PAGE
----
With the amount of hype around Jeremiah Owusu-Koramoah, a player that would've been hailed a success had the Cleveland Browns taken him in the first round, there's plenty of reason to be excited about how he can make an impact on the Browns defense while having reasonable expectations for his rookie year.
Without setting a cap on what Owusu-Koramoah can do, there are a few reasons why he may not start for this team while making sizable contributions. The fact that he can operate in multiple roles, which makes him valuable to this defense, is one reason he may not be a starter for this defense.
One school of thought is to have a player focus entirely on one position and master it before trying to expand. The other is to find specific roles where a player can thrive, regardless of where that puts them on the field.
Given the fact that Owusu-Koramoah may be playing his rookie year struggling to be around 220 pounds, focusing on him in roles as opposed to positions might be the best way to ensure his success.
His size isn't as big of a liability when the opponent can't regularly count on where he's going to be. For example, the Baltimore Ravens selected an undersized linebacker in Patrick Queen with their first round pick in 2020. He started out of the gate at middle linebacker with the hope he would grow into it over the course of the year. Queen started every game, but struggled and teams were able to run at him and throw at him. He may take a massive step forward in year two as he's able to fill out his frame, but Queen was a liability as a rookie.
The other issue that stands in the way of Owusu-Koramoah starting at weak side linebacker is Jacob Phillips, one of the team's third round pick in 2020. He dealt with a pair of knee injuries which limited his ability to contribute as a rookie, allowing plenty to discount him as a factor for this year.
The limited exposure for Phillips didn't prevent him from impressing in both training camp as well as in the opportunities he did have to play during the regular season. He could be between 10 and 20 pounds heavier than Owusu-Koramoah, having had an offseason to focus on improving his strength, which was one of the issues Phillips had coming out of college.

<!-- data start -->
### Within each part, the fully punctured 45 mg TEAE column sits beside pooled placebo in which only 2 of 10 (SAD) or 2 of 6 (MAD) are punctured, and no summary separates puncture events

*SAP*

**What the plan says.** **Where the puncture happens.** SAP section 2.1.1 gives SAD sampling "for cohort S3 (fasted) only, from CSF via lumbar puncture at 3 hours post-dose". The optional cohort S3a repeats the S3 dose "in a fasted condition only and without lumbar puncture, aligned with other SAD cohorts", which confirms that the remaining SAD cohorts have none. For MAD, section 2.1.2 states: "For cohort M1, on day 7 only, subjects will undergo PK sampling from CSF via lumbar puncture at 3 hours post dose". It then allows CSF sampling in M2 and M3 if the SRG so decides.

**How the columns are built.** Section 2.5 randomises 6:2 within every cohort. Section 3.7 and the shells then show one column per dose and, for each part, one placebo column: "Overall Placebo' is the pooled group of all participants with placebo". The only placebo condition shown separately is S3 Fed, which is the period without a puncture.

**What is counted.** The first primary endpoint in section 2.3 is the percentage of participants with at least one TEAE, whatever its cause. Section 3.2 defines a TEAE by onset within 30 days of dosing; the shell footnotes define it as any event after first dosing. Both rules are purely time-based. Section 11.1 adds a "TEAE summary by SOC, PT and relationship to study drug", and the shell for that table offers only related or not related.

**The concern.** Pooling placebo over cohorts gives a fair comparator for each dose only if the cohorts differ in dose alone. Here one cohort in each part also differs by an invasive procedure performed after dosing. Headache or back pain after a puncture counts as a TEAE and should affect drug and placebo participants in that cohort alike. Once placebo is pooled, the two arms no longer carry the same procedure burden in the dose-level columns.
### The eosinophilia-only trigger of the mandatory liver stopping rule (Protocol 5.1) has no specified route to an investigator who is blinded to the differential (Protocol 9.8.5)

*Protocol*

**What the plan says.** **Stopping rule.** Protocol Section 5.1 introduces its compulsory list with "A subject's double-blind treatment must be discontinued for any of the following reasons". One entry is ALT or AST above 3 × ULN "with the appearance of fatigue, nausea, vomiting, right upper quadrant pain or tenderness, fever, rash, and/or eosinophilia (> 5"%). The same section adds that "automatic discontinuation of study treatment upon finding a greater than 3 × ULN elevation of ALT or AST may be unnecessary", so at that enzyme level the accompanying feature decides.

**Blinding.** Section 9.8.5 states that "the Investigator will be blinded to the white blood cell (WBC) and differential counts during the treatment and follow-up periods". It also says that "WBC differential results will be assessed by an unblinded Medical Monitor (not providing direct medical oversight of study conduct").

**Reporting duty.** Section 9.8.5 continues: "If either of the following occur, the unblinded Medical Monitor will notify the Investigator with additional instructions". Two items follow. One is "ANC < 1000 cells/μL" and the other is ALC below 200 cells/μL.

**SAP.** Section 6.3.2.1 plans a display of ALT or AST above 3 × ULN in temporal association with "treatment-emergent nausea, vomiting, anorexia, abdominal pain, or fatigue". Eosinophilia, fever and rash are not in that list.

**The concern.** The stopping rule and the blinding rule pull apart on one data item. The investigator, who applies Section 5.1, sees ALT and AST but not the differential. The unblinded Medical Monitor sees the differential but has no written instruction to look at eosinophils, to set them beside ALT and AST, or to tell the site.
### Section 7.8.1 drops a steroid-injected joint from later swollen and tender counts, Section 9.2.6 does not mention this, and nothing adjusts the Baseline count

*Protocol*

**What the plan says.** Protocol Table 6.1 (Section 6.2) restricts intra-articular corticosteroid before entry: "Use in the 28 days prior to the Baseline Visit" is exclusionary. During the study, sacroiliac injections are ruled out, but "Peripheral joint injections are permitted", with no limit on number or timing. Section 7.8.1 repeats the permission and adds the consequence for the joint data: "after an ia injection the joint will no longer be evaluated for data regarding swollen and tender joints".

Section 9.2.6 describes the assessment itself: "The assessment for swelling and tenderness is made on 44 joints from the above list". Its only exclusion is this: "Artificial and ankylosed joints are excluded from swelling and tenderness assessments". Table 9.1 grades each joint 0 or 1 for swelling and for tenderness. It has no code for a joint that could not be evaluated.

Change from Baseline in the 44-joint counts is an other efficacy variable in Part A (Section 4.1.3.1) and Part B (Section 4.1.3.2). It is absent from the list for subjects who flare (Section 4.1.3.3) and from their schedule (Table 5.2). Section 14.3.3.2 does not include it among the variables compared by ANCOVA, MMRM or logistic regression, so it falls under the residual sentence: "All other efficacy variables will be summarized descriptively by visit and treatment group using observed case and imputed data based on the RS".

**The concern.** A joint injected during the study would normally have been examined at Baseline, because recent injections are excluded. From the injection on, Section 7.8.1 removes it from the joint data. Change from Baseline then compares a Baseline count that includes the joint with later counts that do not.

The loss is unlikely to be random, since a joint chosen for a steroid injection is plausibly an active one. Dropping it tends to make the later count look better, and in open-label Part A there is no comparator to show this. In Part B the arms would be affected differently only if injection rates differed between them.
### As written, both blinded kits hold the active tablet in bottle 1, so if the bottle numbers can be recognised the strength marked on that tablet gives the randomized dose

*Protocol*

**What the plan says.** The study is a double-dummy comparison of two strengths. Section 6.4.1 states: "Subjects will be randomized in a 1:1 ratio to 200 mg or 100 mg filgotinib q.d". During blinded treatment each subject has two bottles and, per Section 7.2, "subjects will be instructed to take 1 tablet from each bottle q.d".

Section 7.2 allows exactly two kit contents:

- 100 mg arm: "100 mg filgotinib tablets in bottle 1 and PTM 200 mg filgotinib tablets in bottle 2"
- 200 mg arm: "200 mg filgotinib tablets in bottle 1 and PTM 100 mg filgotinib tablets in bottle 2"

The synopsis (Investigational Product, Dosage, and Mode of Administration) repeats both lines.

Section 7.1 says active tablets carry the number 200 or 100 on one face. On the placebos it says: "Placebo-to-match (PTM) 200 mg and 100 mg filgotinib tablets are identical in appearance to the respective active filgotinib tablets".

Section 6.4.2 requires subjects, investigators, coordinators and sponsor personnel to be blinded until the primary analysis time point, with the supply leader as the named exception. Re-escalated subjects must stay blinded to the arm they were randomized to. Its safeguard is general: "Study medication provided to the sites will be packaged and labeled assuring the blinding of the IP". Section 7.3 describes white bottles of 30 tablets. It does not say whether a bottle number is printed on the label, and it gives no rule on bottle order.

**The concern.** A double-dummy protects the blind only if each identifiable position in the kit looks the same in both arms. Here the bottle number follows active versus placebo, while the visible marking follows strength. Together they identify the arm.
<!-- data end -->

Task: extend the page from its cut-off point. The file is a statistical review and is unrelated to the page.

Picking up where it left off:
Phillips is smart, processes information quickly and plays fast. He also plays under more control than Owusu-Koramoah has to this point in their respective careers. He's a surer tackler, even if he's not an impact hitter.
It's not to say Owusu-Koramoah won't compete and try to prove he's the best option but it provides the Browns a base of which to operate. Phillips is a will linebacker. That's all he is. He does nothing else and has a year of experience with this coaching staff.
Meanwhile, Owusu-Koramoah could operate from the slot. Troy Hill may be the base to operate from for that position, but there could be situations where Owusu-Koramoah is the better option. Teams that might play bigger for example, utilizing more tight ends. And while Owusu-Koramoah is undersized as a linebacker, he's got terrific size as a slot defender.
He's not someone that should be playing too much man coverage against receivers, which is what Troy Hill can do at a high level. But when teams want to go bigger there, Owusu-Koramoah can be a specialist.
It seems more likely that Owusu-Koramoah will come in for Anthony Walker, the projected starting middle linebacker, as teams are put in more obvious passing situations, improving the team's options and speed in coverage. And whether it's an opponent or a particular game plan or just a package, he will likely have opportunities to contribute from the slot.
Owusu-Koramoah appears to be a bigger threat when he's an accent piece or a defensive weapon at least initially for defensive coordinator Joe Woods. If he proves to be so overwhelming that he necessitates being on the field every play, the coaching staff can adjust their approach.
In many ways, Owusu-Koramoah might be the embodiment of what the Browns wants to be defensively. Able to shape itself and adapt to different opponents. Not only does it allow the Browns to match up with a range of different offenses, but it also gives the Browns the ability to attack and potentially dictate what offenses can do.
The fact that the Browns could function largely without Owusu-Koramoah should allow him the freedom to be a specialist. One of the areas where the Browns excelled in the first year under Kevin Stefanski as head coach was how they could put rookies into positions where they were going to succeed.
For much of the of the 2020 season, rookies like Donovan Peoples-Jones, Harrison Bryant and Jordan Elliott were placed in positions could succeed, limiting their potential exposure. It can help breed confidence, giving them the sense that they belong in the NFL.
It would make for the Browns to take the same approach with Owusu-Koramoah. If he proves he can do more, they can expand his responsibilities. Unlike players added in previous drafts, Owusu-Koramoah can have an incredibly successful season and never be a starter or even have a defined position. Some of that is a reflection of the overall talent the Browns now have at their disposal, but it's also in part due to how the Browns intend to operate their defense.